I met him in 1995, after his spells at Newell’s and Atlas de Guadalajara. He came at América, the most important team in Mexico. People already called him “loco”, crazy, because he was so obsessed, almost paranoid, with his attention to detail. He had a private office in the América sports centre and he would watch football games on VHS night and day.”

    And this is a habit Rossi seems to have taken up, as he watched four matches, live and on TV, the day before the interview.

    As for the tactical aspects, I hope I have learnt something from him [Marcelo Bielsa]. For sure, I’m a maniac as much as he is. After games, I can’t sleep due to the adrenaline, so I generally watch two or three matches of our next opponent to prepare the work for the week.”

    After all, being up-to-date is crucial if you are to be part of a ever-changing sport like football.

    In recent years football has become quicker and intense, José Mourinho anticipated it seven or eight years ago. He said players needed to be faster in transition and this is something we work on every day, alongside tactics for specific situations both when defending and attacking. The intensity in the two phases of play is a key to modern football.”

    But what is keeping such a dedicated coach away from his native country?

    Honestly, I think there is no room for me in Italy, I’m planning to spend all my career abroad. In Italy there is no attention towards coaches who work outside of the country, except for those ones managing at the top of the most important leagues. Obviously Italian football is at a higher level, but what matters is a winning mentality. If you can win in Lega Pro or Serie D (Italian third and fourth tier), you can also do it in higher tiers.”

    Unfortunately, his spells with Italian teams have been marked by off-the-field problems.

    I’ve always worked in places where I had to face a delicate financial situation or I had to escape relegation. The only season I had a better team, with Spezia, we finished runner-up in Serie D and played the national play-off before eventually getting promoted due to repêchage. Elsewhere, I only found shameful situations. It’s not something I regret, I’m just aware of it.”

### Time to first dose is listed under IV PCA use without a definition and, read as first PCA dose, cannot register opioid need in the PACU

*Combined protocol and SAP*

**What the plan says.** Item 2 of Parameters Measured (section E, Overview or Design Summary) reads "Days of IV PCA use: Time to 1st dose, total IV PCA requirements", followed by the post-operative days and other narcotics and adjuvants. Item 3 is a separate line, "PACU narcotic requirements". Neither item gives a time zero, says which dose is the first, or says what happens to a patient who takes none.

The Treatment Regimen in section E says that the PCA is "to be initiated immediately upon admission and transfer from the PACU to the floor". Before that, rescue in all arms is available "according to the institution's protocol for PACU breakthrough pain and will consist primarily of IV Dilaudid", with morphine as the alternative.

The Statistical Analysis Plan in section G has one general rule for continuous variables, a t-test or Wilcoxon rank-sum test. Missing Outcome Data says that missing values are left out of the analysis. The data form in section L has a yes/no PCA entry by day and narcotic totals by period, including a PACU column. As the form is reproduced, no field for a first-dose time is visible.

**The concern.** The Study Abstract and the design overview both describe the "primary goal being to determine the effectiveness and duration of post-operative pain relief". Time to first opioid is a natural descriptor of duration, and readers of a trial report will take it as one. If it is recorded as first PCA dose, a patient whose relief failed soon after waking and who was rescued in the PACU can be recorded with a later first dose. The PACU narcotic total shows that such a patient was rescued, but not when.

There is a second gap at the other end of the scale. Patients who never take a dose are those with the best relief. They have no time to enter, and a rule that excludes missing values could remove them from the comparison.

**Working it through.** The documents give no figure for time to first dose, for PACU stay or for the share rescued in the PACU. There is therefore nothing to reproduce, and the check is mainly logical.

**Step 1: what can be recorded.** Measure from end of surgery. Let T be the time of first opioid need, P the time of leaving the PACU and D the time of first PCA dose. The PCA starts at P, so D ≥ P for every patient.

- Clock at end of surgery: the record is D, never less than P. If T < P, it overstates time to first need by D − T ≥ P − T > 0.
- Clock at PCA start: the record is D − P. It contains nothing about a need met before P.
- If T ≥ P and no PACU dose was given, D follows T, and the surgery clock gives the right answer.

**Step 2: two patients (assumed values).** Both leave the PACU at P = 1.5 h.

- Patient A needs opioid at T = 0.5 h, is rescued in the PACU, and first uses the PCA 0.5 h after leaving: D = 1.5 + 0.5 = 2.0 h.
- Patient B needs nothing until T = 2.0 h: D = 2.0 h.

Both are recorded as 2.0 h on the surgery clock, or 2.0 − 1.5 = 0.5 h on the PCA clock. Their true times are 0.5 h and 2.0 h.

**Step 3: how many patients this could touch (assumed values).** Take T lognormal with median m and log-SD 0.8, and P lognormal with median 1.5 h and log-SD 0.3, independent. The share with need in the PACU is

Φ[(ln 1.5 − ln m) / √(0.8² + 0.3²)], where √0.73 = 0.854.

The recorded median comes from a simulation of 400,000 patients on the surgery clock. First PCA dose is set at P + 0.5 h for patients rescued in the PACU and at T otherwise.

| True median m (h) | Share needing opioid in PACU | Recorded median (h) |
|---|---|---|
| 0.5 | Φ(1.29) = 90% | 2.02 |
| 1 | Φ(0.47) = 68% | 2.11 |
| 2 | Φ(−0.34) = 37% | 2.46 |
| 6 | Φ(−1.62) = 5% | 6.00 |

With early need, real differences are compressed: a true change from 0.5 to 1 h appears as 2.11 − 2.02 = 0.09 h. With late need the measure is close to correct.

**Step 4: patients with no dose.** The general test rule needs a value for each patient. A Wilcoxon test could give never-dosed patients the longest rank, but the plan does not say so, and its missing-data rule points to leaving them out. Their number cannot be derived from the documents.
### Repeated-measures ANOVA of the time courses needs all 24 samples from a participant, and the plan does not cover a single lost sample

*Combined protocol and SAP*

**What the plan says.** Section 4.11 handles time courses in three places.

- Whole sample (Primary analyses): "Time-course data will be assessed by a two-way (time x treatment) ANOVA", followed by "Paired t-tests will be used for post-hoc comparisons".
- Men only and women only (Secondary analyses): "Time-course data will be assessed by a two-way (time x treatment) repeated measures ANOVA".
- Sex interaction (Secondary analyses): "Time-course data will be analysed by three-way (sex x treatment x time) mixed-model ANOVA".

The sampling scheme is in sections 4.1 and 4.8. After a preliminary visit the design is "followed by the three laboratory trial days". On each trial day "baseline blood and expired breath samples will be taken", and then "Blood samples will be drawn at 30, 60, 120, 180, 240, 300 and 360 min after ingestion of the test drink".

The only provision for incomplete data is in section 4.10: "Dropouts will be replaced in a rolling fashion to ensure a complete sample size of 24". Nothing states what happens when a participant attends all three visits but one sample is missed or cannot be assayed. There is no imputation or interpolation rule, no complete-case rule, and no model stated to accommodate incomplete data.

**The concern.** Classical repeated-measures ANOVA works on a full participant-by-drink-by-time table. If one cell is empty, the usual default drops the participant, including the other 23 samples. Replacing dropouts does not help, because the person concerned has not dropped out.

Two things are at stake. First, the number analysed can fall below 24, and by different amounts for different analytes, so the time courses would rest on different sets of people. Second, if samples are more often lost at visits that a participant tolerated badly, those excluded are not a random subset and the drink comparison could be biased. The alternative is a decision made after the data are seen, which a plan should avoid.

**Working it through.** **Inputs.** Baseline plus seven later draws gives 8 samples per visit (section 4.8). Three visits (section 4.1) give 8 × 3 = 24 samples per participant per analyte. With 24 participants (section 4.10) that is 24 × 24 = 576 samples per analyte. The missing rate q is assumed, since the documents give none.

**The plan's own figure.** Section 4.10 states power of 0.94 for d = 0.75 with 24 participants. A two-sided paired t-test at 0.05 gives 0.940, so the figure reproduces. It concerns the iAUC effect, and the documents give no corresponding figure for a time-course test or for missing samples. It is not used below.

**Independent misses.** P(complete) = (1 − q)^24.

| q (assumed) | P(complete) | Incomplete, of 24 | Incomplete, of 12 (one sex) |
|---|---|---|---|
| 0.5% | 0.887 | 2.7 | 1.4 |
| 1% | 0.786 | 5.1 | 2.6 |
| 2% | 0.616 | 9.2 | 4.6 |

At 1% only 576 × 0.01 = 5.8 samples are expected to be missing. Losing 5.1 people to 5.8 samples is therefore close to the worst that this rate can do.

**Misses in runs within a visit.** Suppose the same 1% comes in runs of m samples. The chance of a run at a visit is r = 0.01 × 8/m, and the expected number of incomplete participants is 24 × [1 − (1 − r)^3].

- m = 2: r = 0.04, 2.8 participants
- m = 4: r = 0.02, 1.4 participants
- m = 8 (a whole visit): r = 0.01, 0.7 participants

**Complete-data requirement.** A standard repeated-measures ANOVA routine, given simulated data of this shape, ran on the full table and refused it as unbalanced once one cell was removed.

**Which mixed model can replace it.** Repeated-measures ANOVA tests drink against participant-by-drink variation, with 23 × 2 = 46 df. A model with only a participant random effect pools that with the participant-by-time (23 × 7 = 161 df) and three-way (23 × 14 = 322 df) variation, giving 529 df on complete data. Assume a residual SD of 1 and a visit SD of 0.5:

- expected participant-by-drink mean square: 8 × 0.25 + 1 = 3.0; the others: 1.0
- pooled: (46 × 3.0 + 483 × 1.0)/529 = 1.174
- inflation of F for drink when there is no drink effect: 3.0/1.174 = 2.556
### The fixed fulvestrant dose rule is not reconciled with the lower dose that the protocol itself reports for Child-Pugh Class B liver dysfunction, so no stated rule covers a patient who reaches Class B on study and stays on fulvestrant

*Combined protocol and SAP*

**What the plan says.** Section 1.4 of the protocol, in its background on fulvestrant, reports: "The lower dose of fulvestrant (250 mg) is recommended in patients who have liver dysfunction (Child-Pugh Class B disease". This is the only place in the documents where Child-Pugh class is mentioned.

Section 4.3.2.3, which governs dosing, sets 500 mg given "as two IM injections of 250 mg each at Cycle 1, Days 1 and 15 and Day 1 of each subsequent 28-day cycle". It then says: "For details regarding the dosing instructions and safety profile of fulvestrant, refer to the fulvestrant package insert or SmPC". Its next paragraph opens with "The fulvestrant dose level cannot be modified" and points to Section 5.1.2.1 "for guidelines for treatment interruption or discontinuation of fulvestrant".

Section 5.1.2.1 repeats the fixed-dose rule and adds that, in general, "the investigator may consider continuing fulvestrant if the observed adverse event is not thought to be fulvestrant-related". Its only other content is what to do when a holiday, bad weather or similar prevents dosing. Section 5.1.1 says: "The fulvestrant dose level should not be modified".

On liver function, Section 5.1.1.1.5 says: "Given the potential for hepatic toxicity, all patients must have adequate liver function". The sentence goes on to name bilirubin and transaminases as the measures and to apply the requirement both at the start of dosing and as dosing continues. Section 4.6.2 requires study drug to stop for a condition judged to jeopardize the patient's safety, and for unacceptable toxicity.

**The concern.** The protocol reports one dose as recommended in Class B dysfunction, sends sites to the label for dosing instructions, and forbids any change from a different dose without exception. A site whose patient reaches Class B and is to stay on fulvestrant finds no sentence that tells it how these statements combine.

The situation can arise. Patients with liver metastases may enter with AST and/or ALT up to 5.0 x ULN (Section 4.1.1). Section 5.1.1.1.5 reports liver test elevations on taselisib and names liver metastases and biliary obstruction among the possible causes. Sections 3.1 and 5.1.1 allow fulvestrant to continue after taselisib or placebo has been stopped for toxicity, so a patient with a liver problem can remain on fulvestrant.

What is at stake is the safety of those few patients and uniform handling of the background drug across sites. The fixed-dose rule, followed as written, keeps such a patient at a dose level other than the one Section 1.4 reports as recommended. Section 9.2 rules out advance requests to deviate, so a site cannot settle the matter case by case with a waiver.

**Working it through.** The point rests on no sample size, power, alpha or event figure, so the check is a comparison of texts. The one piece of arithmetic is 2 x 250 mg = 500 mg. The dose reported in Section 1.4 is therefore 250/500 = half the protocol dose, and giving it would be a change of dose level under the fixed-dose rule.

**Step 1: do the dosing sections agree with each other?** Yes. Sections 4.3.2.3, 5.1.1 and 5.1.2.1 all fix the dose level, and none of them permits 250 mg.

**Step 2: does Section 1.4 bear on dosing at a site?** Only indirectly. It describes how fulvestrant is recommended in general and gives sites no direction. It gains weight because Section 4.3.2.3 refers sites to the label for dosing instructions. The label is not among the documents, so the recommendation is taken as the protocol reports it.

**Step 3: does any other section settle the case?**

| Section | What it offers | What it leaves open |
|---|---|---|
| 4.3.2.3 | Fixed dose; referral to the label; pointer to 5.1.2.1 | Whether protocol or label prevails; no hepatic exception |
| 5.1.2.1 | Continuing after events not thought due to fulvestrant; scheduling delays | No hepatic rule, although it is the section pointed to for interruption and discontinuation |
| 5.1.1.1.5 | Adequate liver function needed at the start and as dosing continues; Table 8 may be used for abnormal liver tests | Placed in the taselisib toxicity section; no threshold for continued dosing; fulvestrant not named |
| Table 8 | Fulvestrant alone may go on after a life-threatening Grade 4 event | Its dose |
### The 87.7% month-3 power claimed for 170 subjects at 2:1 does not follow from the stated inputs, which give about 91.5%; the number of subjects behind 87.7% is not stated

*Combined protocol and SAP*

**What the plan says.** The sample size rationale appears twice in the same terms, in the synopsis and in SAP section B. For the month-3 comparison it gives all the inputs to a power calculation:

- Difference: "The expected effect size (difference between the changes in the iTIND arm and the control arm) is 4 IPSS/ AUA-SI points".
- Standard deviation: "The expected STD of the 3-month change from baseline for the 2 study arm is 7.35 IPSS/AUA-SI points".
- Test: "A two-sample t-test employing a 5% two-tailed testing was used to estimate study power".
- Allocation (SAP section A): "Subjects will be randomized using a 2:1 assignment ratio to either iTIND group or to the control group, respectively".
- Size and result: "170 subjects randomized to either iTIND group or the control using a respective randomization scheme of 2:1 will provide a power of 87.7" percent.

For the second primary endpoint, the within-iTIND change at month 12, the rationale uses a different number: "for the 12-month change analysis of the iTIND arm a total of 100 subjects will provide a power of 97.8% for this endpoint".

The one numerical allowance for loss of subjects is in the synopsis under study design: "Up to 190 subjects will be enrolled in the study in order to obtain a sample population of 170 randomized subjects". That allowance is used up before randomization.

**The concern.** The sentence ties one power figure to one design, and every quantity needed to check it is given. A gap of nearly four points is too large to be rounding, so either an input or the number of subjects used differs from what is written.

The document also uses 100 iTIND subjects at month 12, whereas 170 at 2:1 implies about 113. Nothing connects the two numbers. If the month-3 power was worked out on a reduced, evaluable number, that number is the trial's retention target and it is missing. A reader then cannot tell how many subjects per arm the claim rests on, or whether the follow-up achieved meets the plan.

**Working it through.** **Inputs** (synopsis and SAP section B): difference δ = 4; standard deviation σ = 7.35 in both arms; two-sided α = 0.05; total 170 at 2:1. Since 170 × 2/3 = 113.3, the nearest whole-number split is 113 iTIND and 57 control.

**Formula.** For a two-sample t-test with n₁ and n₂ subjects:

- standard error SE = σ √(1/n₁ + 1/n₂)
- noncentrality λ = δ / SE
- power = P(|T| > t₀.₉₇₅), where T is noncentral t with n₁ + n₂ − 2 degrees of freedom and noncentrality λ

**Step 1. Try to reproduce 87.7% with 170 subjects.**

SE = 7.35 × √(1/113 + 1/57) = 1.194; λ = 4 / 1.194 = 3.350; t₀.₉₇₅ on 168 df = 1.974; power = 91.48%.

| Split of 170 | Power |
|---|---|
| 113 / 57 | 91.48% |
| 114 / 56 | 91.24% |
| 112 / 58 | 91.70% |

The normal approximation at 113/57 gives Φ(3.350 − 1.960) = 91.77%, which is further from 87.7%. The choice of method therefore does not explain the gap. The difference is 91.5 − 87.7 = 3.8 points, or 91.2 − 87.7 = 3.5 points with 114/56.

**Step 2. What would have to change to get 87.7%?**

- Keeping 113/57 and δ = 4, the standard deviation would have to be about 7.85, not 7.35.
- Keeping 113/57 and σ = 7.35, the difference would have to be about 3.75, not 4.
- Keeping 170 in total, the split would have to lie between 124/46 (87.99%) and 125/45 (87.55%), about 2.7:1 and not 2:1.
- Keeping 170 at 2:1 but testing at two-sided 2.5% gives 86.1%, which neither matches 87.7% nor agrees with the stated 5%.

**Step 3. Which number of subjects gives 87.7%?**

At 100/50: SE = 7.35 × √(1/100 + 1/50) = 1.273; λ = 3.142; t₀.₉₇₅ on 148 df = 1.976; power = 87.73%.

The same awareness that, alongside a lack of perspective, pushed him abroad.

    I’ll make an example: when I coached Lumezzane in Serie C (former Italian third tier, now renamed Lega Pro), we managed to avoid relegation despite a difficult situation — that same season, Maurizio Sarri was the boss of Sangiovannese, while Massimiliano Allegri coached Spal. Against the latter, we won 4-0 in the Coppa Italia (4-1, actually) in a clash where I fielded many youngsters. Yet, I’ve never received a call to manage in the Serie B, not even the chance to get there with a Lega Pro side.”

    Just few hours after shaking hands, Honvéd started the last stage of the league in the best way by beating city rival Ferencváros 2-1. A crucial victory that will further ignite Marco Rossi side’s hopes to compete for the title, which could well be decided by the clash against current leader Videoton.

    Cover photo ©MTI
    Marco Rossi’s close-up ©Nemzeti Sport
    Budapest Honvéd celebrating Marco Rossi ©Rangado.hu

    Enrico Varrecchione

    Enrico Varrecchione

    Nato a Novi Ligure nel 1987. Giornalista, ha vissuto a Budapest ed è riuscito a decodificare il moderno calcio magiaro. Adesso è in Svezia, a Örebro, e da lì contribuisce al progetto MondoFutbol. Collabora con diverse testate radiofoniche come cronista sportivo e ha scritto il libro "Crvena Zvezda".

    Leave a comment

    Your email address will not be published. Required fields are marked *

    Send this to a friend